What is the most important piece of advice you can offer someone who is thinking about becoming a brewer?

Don’t be afraid to work hard, work for free, ask a lot of questions, and keep on people to give you a chance to be in their world. Back when I was a sous chef in Seattle I contacted just about every brewery in town before Shawn at Lazy Boy Brewing Company in Everett allowed me to hang out and lend a hand. I got paid in pints of his absolutely amazing porter, and spent most of my time washing kegs, cleaning the floor or lugging grain. It wasn’t prestige work, but it was fun, and it got my foot in the door.

What has been the most useful resource for your brewing (book, website, store, mentor, etc.)?

Professionally, Colin, my predecessor. He guided me in my first steps from homebrewer to professional brewer. As far as books go, Homebrewer’s Companion is how I got my start. Other books I like: Yeast: The Practical Guide to Beer Fermentation, Brew Like a Monk, The Homebrewer’s Garden, and the Classic Beer Style Series. Websites I love include: hopville.com (they have a great calculator for writing your own homebrew recipes), bjcp.com, probrewer.com, and mncraftbrew.com.

If someone is planning a Road Trip for Beer to your area, what “don’t miss” spots would you recommend?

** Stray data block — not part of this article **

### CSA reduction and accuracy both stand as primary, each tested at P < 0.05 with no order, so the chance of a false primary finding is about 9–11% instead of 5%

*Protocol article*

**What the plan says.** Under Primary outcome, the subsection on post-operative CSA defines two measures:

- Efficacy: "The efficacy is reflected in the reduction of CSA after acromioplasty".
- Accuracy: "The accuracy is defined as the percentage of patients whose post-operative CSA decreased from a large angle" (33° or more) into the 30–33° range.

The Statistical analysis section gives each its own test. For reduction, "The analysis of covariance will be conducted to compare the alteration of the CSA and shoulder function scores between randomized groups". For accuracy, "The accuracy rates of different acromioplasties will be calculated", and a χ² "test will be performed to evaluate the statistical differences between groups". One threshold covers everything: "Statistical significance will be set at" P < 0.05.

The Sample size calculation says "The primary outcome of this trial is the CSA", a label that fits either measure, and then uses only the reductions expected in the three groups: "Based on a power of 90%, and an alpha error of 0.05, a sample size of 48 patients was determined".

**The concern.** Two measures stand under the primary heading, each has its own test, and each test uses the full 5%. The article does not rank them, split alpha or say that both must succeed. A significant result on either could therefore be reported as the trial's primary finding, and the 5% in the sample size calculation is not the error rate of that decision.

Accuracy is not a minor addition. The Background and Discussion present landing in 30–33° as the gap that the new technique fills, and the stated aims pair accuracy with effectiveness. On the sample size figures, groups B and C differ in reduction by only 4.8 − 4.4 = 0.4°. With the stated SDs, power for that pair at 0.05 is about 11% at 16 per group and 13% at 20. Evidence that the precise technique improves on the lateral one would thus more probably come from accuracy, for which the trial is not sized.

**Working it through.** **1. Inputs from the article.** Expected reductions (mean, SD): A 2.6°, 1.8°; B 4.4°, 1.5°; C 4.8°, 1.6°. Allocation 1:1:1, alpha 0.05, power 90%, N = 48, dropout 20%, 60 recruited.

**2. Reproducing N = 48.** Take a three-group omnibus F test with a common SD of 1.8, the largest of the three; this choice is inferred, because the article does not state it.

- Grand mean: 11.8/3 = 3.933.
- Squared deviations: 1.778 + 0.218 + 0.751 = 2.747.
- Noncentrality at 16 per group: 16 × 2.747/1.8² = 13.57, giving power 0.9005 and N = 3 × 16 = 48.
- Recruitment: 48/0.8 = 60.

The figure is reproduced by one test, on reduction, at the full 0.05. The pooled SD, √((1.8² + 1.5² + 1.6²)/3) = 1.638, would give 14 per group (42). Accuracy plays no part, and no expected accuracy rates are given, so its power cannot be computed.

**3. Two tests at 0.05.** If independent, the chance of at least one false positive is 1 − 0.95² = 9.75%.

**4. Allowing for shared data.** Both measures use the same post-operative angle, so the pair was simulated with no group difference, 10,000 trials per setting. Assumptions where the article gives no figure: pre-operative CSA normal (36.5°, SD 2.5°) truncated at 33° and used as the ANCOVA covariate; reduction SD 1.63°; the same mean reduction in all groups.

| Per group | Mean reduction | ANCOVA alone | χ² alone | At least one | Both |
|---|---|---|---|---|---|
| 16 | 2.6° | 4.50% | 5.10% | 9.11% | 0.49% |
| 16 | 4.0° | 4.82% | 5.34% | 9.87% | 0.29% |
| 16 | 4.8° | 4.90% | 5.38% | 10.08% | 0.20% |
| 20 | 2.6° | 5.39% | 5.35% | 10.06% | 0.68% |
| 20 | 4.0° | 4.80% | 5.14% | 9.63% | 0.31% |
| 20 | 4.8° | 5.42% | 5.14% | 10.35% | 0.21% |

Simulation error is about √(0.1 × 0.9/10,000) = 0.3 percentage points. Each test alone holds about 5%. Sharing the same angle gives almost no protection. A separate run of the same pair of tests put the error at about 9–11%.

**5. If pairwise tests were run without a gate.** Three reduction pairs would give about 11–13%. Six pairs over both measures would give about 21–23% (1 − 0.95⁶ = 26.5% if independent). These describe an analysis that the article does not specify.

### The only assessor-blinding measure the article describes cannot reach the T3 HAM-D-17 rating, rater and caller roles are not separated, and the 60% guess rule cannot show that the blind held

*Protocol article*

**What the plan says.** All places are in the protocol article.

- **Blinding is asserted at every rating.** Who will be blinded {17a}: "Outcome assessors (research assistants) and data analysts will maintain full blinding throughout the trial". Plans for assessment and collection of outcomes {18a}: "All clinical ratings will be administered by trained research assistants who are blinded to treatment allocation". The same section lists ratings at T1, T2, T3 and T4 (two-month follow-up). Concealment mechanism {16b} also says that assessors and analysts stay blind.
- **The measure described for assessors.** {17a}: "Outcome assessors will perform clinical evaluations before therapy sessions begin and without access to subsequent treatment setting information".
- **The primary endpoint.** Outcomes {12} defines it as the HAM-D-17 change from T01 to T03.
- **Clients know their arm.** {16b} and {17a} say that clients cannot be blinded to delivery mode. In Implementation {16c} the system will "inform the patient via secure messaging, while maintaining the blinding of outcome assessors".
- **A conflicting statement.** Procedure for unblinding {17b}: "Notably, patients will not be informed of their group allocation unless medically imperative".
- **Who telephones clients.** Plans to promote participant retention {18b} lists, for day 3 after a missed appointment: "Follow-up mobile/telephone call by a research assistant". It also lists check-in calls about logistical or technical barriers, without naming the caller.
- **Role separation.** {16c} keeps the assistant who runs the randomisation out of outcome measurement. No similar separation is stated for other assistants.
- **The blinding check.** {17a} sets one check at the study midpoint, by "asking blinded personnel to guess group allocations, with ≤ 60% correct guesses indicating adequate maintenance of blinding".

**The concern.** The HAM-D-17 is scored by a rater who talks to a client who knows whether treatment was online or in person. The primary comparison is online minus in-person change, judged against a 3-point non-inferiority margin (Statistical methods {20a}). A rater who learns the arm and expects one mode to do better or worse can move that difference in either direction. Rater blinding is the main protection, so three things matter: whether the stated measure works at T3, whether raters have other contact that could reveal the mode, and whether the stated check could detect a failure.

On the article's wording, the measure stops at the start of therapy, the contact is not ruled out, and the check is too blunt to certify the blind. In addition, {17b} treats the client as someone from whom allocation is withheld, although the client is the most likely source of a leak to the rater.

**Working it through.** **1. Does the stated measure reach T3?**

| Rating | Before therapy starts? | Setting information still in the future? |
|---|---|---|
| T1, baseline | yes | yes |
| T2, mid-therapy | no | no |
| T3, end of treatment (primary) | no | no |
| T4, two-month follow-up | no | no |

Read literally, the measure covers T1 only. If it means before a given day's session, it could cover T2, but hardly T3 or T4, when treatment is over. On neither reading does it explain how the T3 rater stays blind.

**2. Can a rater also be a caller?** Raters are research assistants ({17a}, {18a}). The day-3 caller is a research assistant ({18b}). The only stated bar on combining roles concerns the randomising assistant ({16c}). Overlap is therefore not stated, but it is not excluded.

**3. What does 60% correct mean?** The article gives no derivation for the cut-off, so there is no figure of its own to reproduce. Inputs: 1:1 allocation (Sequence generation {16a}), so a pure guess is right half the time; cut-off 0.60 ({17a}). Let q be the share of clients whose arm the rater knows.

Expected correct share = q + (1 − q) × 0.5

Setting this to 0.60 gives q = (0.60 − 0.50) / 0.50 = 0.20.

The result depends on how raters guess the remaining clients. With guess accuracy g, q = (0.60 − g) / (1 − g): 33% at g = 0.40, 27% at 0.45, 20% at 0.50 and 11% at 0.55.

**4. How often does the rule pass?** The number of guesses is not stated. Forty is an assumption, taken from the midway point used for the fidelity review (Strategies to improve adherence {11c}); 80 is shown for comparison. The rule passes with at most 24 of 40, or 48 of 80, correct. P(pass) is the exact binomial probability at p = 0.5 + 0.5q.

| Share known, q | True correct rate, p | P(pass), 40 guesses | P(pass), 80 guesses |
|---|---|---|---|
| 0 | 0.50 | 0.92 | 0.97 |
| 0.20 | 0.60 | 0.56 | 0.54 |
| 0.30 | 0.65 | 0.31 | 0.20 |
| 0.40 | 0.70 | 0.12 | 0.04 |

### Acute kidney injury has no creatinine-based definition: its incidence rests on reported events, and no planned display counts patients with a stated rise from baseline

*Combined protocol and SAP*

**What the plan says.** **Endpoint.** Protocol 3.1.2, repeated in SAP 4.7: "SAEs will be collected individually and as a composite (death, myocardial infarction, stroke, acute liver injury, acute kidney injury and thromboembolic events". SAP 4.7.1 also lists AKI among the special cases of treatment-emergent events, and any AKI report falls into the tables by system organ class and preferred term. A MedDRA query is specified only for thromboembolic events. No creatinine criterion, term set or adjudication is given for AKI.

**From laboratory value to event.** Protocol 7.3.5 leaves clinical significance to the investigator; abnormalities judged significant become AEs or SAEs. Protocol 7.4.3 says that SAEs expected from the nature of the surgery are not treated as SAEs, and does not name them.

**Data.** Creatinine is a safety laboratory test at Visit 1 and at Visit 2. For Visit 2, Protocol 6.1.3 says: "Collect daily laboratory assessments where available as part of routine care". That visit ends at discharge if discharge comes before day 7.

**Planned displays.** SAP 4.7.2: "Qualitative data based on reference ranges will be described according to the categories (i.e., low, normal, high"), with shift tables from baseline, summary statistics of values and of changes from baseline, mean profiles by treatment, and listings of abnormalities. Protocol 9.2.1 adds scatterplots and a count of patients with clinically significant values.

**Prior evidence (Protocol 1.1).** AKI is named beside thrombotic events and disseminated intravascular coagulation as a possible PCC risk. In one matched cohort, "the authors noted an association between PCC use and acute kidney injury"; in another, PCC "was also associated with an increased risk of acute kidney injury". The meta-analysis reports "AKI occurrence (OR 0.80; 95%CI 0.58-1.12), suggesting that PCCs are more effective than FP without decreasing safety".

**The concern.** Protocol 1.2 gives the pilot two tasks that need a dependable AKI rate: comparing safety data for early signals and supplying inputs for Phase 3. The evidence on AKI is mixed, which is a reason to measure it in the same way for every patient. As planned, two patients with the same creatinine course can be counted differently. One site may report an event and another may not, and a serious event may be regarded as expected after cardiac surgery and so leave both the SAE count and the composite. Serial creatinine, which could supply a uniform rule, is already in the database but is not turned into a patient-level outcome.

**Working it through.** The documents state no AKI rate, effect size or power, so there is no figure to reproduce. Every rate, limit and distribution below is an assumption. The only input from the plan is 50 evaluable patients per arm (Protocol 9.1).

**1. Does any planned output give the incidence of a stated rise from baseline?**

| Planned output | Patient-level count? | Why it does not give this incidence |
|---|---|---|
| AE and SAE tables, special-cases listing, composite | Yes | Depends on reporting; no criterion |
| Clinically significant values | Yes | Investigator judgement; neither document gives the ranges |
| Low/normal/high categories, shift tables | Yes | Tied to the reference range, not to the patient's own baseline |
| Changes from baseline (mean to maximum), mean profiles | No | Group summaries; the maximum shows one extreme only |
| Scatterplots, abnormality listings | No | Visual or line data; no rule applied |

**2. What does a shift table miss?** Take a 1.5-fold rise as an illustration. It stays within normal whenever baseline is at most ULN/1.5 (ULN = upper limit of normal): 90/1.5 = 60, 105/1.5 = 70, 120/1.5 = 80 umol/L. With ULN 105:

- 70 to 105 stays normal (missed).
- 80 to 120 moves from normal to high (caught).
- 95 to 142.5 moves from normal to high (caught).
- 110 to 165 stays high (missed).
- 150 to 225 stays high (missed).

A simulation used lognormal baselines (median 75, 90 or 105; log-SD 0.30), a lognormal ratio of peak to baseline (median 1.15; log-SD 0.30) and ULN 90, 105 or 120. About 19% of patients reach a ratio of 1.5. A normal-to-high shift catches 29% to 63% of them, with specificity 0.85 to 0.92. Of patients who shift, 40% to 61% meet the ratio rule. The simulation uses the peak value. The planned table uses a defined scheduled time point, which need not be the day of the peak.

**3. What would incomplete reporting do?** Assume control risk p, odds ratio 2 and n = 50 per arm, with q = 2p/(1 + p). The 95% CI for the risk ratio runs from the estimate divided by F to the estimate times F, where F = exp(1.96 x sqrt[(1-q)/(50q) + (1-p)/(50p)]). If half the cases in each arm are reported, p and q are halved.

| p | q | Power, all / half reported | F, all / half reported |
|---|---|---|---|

I am lucky enough to live in stumbling distance from the two best beer bars in the Twin Cities: The Muddy Pig and The Happy Gnome. Town Hall Brew Pub is great, as well. And of course I have to point you in the direction of Barley John’s. If you’re shopping I have a particular affinity for US Liquor and Wine in Hopkins (despite the name, they have possibly the largest selection of beer in the metro area) and the Ale Jail.

Anything else you want to add?

Beer is a serious thing that shouldn’t be taken too seriously. Don’t be a snob just to be a snob, and don’t be rude to people who don’t have as “discerning” a palate as you think you do. Drink the good stuff, but more importantly, drink what you like. Do, however, keep a tasting journal. Mine has over 1,400 entries and growing.  You’ll never know what you like unless you keep your mind open and try everything you can. This philosophy doesn’t have to be limited to beer. Eat exotic food, experience foreign culture, experience the theater and live music, and get everything you can out of this short life you have to enjoy. Everything ties together.